FIGS. 27A to 27D, FIGS. 28A to 28D and FIGS. 29A to 29D show various examples of the dot pattern of the fourth embodiment. These figures show combinations of patterns in the respective density ranges. In FIGS. 27A to 27D, positions of dot arrays coincide with each other along the main scanning direction (lateral direction in figures). In FIGS. 28A to 28D, positions of the dot arrays coincide with each other along the subscanning direction (vertical direction in figures). In FIGS. 29A to 29D, the positions of the dot arrays coincide along both the main scanning and subscanning directions.

In the case of a discrete dot pattern constituting a single dot, although a dot position can be arbitrary, if such a discrete dot is regarded as a dot array and is aligned along an extending line of a dot array in another pattern, a better effect is obtained.

A fifth embodiment will be described hereinafter. In the fifth embodiment, as shown in FIG. 30, the heating center of each pixel coincides with the center of a dot matrix, and the dot pattern is established so as to be rotation symmetrical (of 180 degrees) about the center of the dot matrix. Each pixel has a 33 dot matrix configuration. A discrete dot pattern having only a central dot is assigned to the low density range, as shown at the left side of FIG. 30. A stripe dot pattern having 3 dots included in the center line is assigned to the middle density range, as shown in the central portion of FIG. 30. A cross-shaped dot pattern having 5 dots included in central vertical and lateral arrays is assigned to the high density range, as shown at the right of FIG. 30. With these patterns, as shown in FIG. 31, when the gradation patterns are switched from a high to a low level or vice versa, the dot pattern nearest the switched pattern remains the same. In contrast, in the case of the use of the non-symmetrical pattern of rotation shown in FIG. 32, when the gradation patterns are switched from a high to a low level or vice versa, the dot pattern nearest the switched pattern changes, as shown in FIG. 33. In the case of FIG. 33, the dot X2 does not have the cooling interval of a blank dot; consequently the dot X2 is printed as a large dot due to a heat pile up and has a size different from the dot X1 which has a cooling interval. Furthermore, since the dot X3 has a sufficient cooling interval, it is printed as a small dot. In the case of the figure to the left in FIG. 33, the density at a boundary becomes lower than a predetermined density, and, in the case of the figure to the right, the density at a boundary becomes higher than the predetermined density, i.e., exhibits a kind of edge emphasis characteristic resulting in discontinuity in the density. In contrast to this, in the case of FIG. 31, since dots X4 and X5 have the cooling interval of blank dots, they can be printed as dots having substantially the same size.

FIGS. 34 and 35 are modifications of the dot patterns of the fifth embodiment.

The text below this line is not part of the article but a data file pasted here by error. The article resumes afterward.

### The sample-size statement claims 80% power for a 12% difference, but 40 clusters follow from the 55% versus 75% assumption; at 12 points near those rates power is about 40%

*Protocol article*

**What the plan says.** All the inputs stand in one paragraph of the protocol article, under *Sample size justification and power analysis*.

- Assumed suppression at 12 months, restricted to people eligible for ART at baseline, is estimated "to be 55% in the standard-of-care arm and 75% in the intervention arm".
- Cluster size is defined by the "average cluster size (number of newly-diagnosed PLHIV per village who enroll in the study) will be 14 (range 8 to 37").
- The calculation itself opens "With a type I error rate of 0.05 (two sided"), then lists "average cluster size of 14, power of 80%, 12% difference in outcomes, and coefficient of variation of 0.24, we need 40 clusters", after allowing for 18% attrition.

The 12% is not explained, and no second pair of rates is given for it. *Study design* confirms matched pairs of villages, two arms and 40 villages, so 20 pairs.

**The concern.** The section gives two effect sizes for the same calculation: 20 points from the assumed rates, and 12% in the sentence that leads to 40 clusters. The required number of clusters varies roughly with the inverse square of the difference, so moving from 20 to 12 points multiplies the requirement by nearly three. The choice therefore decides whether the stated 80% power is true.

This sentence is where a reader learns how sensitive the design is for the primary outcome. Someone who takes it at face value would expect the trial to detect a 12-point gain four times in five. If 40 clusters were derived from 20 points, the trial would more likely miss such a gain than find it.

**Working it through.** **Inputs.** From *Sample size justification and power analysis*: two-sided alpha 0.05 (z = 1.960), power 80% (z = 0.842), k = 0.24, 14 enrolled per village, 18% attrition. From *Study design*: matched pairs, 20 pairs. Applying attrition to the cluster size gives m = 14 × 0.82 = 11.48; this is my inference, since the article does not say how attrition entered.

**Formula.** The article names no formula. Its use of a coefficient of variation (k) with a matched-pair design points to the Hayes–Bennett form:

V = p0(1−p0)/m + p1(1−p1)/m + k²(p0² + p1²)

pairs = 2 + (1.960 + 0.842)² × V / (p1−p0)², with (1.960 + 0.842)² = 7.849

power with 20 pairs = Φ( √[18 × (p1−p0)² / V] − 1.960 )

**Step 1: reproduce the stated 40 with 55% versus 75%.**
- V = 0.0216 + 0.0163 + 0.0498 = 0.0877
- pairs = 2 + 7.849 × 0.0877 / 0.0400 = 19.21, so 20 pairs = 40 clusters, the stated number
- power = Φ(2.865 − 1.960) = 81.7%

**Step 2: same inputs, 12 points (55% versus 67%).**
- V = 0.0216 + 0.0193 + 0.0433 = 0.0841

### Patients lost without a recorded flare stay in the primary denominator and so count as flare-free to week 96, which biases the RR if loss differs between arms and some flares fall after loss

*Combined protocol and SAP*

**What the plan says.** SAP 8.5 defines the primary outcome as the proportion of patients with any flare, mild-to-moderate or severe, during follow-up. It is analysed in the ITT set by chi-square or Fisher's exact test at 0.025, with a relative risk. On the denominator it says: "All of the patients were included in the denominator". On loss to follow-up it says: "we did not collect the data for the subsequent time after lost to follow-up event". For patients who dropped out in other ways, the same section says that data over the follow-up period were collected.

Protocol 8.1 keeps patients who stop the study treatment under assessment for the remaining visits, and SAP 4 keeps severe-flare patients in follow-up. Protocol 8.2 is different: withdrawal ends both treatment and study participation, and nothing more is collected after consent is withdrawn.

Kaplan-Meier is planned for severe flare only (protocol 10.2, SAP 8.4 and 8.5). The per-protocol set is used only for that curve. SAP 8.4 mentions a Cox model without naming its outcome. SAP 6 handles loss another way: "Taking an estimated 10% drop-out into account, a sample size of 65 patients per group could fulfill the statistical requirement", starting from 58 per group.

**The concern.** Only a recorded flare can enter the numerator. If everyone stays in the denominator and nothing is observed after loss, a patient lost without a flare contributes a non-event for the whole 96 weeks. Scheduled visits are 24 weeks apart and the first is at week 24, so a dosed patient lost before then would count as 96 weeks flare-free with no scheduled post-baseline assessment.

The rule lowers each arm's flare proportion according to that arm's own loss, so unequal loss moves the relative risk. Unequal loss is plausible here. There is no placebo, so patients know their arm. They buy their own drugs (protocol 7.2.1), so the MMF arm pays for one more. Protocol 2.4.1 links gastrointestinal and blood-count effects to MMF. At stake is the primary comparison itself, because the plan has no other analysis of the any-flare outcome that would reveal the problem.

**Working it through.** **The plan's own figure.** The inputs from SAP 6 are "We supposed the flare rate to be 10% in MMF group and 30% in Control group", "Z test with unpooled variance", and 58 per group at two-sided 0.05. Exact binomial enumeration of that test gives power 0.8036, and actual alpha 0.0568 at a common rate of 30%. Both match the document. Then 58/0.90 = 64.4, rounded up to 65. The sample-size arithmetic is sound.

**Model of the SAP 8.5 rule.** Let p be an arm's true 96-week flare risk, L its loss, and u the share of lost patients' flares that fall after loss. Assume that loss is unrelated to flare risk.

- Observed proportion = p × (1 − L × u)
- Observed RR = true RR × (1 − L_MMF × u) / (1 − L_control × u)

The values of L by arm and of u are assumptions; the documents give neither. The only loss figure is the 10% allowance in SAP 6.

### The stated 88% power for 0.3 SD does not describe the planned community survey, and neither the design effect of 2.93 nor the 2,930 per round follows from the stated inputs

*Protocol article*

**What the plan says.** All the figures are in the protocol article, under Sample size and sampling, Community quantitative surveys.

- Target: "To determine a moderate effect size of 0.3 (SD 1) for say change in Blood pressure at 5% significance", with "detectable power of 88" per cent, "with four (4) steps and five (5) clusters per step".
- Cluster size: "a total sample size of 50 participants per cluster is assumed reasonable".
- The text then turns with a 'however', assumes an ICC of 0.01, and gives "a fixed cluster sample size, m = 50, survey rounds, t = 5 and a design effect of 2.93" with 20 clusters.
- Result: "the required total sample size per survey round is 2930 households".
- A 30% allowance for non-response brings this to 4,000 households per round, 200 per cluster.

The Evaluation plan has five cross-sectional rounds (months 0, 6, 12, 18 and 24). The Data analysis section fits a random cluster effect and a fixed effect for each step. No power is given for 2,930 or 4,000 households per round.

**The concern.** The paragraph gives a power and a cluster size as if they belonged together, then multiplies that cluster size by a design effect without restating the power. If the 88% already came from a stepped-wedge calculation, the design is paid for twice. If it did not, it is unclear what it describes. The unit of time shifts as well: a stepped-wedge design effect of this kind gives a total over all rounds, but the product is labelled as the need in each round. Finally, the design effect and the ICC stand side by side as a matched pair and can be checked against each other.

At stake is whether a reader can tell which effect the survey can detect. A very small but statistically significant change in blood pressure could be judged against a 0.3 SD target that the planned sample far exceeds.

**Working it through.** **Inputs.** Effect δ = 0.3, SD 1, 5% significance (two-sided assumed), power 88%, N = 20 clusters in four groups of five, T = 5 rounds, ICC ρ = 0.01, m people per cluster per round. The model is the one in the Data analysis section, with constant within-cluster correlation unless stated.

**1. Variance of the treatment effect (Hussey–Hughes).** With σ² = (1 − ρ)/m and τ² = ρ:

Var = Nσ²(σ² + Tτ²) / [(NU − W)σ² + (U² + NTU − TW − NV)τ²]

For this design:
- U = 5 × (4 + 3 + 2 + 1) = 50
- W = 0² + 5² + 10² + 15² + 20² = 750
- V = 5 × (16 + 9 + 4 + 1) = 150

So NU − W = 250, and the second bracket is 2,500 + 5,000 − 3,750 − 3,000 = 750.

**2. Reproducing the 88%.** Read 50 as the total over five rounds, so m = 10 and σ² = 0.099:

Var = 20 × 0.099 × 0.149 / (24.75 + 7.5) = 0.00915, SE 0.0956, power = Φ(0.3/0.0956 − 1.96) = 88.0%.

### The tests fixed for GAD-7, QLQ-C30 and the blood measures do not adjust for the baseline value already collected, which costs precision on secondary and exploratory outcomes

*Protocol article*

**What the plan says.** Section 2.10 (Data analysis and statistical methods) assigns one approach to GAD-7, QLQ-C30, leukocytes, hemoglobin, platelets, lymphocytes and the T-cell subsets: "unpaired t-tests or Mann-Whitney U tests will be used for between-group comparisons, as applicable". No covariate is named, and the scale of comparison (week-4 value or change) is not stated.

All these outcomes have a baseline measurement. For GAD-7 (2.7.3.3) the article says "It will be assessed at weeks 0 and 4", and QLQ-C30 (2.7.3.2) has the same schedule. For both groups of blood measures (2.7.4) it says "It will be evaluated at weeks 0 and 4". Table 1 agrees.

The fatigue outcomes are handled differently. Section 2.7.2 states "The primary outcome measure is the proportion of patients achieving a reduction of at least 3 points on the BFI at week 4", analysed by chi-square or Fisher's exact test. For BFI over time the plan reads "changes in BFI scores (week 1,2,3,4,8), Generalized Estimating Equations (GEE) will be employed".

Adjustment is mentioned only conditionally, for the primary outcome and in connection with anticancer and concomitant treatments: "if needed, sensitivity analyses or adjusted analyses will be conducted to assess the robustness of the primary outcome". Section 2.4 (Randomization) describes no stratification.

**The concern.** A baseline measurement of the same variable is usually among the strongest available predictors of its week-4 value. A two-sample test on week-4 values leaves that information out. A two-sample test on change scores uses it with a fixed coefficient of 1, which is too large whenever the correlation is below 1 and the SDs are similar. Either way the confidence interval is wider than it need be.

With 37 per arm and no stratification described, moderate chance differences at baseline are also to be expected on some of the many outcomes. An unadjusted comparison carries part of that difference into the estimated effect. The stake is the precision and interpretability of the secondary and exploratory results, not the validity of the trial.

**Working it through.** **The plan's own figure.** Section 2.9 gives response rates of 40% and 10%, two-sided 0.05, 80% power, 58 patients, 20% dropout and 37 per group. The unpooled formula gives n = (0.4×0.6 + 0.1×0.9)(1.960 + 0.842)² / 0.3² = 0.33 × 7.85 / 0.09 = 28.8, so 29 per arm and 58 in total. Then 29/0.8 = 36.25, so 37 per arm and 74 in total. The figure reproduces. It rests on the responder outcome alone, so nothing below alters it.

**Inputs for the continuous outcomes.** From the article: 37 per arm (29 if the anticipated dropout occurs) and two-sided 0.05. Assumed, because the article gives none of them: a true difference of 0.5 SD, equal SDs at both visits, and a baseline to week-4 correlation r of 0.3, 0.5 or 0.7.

A sixth embodiment will be described hereinafter. In this embodiment, as shown in FIG. 36, density ranges which are covered by respective dot patterns overlap, and the density level at which the dot patterns are switched are different in accordance with whether the density changes from a high to a low level or vice versa. In general, in the second to fifth embodiments, the dot patterns are selected in accordance with the density level and noise tends to be generated when the dot patterns are switched. For this reason, when the printing density is changed, the switching frequency of the dot patterns is preferably decreased as low as possible. In this embodiment, a changing direction of the density is detected, and when the density is changed from a high to a low level, a dot pattern which covers the high density range of the overlapping dot patterns is used. In contrast to this, when the density is changed from a low to a high level, a dot pattern which covers the low density range of the overlapping dot patterns is used. Thus, the switching frequency of the dot patterns can be reduced.

FIG. 37 shows a block diagram of the sixth embodiment. This block diagram is substantially the same as that of FIG. 1 except that a dot pattern changing controller 70 is connected between the gradation signal source 10 and the multilevel dot pattern generator 12. FIG. 38 shows the controller 70 in more detail. The gradation signal from the signal source 10 is supplied to a latch 72 and to a first input terminal of a subtractor 74 and a pattern selector 76. The output from the latch 72 is supplied to a second input terminal of the subtractor 74. The subtractor 74 subtracts the output signal from the latch 72 from the signal from the signal source 10, and supplies the subtraction result to a shift register 78. The register 78 delays an input image signal for every pixel, and outputs from the respective stages are supplied to an adder 80. The output signal from the adder 80 is supplied to a latch 82, and is also supplied to a first input terminal of a comparator 84. The output from the latch 82 is supplied to a second input terminal of the comparator 84. The output from the comparator 84 is supplied to the pattern selector 76, and the output from the selector 76 is supplied to the generator 12.